A word of correction is more likely to be received if the giver has sought permission to present it. Asking permission to share an observation with the other person puts you in a place of humility. It indicates that your desire is to serve the other person, not to nail them or to strong-arm your agenda. Your intention is not to run over your brother, cramming your "insight" or correction down his throat.

A word of correction is more likely to be received if it has been asked for. Okay, I know what you're thinking:  who on earth is going to step forward and ask you to correct them or offer constructive criticism?! Well, I'll tell you who - the same person that you approached earlier and asked to give you correction or criticism, if you received their input graciously and appreciatively, that is, instead of with defensiveness or anger. As the author of our study puts it, "This [asking others to speak to your own weaknesses] is the best open door [for constructive criticism] of all." Before you approach your brother or sister in Christ to tell them what you think they need to correct in their own lives, first go to them and ask them to share with you the areas they see in your own life that need attention.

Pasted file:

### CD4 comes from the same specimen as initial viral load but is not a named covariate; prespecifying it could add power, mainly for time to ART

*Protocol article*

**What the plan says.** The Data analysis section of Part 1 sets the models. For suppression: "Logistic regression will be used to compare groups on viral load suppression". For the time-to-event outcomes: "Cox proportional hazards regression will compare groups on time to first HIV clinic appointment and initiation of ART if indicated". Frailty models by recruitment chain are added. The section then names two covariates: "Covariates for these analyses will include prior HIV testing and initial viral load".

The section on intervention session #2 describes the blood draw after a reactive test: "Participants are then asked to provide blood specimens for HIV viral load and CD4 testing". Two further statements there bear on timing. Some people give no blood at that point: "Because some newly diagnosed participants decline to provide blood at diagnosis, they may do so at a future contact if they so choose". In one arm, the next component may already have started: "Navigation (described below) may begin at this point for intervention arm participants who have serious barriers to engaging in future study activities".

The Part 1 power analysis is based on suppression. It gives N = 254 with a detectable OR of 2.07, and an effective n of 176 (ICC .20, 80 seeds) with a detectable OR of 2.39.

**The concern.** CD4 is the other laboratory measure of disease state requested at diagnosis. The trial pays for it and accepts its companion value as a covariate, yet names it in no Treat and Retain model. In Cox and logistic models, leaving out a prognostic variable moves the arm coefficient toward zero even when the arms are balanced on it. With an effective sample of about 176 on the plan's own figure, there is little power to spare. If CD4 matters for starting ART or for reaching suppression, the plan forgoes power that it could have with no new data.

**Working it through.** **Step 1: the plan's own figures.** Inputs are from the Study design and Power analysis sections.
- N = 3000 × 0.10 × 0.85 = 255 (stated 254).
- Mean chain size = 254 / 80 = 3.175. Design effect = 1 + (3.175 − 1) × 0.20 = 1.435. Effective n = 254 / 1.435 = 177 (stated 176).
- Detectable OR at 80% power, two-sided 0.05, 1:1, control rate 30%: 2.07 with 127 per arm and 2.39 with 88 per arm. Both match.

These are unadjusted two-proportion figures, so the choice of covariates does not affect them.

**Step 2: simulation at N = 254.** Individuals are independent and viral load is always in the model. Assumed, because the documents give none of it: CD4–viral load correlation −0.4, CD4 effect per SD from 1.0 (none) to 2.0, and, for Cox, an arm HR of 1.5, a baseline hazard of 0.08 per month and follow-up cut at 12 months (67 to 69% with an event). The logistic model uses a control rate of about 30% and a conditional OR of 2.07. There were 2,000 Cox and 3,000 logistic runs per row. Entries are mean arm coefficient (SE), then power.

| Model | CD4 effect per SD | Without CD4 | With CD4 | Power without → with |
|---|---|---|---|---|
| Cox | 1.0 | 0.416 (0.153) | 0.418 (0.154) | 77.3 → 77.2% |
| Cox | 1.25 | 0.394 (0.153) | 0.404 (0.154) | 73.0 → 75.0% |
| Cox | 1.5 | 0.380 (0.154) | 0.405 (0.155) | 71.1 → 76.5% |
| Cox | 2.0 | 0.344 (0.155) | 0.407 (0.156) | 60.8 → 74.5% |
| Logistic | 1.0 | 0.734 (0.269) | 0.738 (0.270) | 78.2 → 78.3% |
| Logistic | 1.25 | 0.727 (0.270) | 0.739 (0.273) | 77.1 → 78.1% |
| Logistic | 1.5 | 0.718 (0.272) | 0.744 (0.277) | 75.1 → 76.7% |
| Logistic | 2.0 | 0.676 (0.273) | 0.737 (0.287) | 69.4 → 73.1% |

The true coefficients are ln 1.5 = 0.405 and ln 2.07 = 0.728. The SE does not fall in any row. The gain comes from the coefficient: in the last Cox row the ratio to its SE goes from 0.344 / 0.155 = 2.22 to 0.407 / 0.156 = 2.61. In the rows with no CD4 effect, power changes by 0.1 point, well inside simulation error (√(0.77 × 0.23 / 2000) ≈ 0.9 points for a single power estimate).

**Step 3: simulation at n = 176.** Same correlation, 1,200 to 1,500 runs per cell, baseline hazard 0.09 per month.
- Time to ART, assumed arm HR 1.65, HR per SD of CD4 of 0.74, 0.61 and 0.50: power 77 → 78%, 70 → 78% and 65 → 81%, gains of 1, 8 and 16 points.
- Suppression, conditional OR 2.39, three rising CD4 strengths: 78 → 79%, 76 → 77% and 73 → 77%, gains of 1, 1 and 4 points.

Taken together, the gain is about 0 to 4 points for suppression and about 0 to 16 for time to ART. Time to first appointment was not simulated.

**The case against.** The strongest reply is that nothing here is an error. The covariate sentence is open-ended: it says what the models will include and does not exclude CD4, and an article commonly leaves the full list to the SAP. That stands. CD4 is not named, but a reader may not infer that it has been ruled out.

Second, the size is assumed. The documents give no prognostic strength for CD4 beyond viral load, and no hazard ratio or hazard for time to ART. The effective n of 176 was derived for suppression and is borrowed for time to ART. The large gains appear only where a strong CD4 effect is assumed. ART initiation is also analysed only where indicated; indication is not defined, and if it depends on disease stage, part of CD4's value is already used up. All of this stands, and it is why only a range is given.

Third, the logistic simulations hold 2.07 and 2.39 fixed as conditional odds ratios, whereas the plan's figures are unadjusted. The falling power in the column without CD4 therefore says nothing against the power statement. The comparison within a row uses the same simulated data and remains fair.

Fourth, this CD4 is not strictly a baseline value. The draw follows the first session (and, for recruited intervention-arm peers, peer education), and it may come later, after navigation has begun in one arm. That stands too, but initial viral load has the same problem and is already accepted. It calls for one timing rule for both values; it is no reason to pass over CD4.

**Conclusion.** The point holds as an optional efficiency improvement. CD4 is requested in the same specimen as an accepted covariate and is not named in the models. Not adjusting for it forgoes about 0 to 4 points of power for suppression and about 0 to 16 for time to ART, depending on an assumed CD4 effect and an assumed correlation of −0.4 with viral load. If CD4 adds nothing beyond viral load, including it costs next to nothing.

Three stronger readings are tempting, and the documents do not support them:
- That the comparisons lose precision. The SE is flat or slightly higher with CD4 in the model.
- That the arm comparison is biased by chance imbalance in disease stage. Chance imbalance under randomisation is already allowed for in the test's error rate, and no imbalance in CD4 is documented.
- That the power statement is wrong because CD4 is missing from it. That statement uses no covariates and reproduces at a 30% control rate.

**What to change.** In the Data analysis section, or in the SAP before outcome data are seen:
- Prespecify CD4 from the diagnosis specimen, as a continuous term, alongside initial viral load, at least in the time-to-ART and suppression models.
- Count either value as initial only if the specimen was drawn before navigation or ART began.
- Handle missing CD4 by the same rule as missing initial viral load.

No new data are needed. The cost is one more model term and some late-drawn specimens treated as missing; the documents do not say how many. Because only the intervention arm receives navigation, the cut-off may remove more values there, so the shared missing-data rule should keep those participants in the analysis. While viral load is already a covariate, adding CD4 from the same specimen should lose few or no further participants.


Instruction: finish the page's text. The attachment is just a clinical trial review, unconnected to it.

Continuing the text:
I know some crusty types who would read the above exhortations from Anthony Selvaggio (the author of our Proverbs study) and respond, "That's stupid! People just need to toughen up. Get thicker skin! If they can't handle my criticism, if my words hurt or offend them, then that's their problem!" These are the same people who are totally unreceptive to being criticized themselves. Their intent is not to help the other person, and they don't care if they discourage the other person with their comments - their goal is simply to intimidate others into doing things their way. They are not motivated by love of others, but by love of self. (If that describes you, then I strongly encourage you to do some serious repenting before you approach your brother or sister in Christ.)

Last Wednesday's sermon, and this month's study in Proverbs, have challenged me. They have pricked my heart. I don't know if anything I have spoken recently to a brother or sister in Christ has caused discouragement instead of being helpful.

I do know that I have been lax about the business of knowing my brothers and sisters intimately. What are their current struggles or burdens? What past hurts might be influencing how they receive criticism?